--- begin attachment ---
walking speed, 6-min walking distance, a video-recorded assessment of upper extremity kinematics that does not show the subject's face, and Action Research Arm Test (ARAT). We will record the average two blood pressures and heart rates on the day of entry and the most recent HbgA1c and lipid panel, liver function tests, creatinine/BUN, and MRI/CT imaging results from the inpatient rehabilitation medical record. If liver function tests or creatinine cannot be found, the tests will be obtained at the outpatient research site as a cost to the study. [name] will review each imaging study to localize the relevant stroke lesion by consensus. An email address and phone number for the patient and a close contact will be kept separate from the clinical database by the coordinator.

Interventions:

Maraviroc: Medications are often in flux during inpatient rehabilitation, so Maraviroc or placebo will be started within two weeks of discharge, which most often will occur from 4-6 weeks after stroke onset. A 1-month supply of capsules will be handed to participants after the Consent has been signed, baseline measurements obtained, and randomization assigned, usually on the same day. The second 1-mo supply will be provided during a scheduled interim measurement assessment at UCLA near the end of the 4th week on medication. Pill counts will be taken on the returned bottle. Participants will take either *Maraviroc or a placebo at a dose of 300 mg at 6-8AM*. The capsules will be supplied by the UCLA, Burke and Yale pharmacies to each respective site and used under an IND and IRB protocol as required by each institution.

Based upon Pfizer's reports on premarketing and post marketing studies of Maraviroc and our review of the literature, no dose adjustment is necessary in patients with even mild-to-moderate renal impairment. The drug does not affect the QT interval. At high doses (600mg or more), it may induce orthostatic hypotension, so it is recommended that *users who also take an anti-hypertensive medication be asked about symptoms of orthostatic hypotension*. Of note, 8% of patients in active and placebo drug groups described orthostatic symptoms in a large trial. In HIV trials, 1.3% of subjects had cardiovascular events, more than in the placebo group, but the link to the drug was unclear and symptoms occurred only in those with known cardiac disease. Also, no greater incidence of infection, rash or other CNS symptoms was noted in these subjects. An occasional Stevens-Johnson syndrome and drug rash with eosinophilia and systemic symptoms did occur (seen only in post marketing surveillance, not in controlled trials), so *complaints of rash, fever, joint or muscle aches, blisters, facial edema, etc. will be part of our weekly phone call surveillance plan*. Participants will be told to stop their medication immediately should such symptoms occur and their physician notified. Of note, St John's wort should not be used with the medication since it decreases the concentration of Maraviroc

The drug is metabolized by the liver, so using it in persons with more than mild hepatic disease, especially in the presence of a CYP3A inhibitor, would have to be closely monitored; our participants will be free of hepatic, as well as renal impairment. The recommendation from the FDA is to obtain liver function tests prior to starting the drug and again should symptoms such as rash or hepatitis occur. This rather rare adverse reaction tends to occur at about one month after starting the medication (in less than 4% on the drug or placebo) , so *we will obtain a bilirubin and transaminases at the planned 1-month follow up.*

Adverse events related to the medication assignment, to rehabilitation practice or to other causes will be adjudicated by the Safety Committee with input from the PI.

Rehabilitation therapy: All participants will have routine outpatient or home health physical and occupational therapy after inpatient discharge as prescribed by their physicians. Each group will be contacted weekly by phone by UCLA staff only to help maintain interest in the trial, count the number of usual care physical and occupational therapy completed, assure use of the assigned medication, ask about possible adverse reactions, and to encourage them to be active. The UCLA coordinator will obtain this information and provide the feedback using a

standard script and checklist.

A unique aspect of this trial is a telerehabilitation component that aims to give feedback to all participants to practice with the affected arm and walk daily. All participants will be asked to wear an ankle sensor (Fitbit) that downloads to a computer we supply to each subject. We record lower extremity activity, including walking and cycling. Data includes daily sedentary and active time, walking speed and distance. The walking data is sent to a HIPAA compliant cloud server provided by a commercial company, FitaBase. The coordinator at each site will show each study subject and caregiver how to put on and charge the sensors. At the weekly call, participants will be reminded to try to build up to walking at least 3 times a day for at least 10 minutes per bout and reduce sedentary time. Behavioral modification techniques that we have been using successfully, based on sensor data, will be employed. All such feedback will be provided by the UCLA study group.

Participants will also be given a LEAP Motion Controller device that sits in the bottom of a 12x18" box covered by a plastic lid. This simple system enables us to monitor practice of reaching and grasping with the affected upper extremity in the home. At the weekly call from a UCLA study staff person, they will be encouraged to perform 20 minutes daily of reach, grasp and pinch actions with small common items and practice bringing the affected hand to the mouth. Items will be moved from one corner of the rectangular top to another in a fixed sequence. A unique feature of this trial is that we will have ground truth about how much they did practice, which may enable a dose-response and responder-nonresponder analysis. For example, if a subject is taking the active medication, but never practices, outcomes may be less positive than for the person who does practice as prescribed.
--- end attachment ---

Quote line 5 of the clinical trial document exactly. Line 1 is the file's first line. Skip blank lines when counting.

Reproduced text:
The drug is metabolized by the liver, so using it in persons with more than mild hepatic disease, especially in the presence of a CYP3A inhibitor, would have to be closely monitored; our participants will be free of hepatic, as well as renal impairment. The recommendation from the FDA is to obtain liver function tests prior to starting the drug and again should symptoms such as rash or hepatitis occur. This rather rare adverse reaction tends to occur at about one month after starting the medication (in less than 4% on the drug or placebo) , so *we will obtain a bilirubin and transaminases at the planned 1-month follow up.*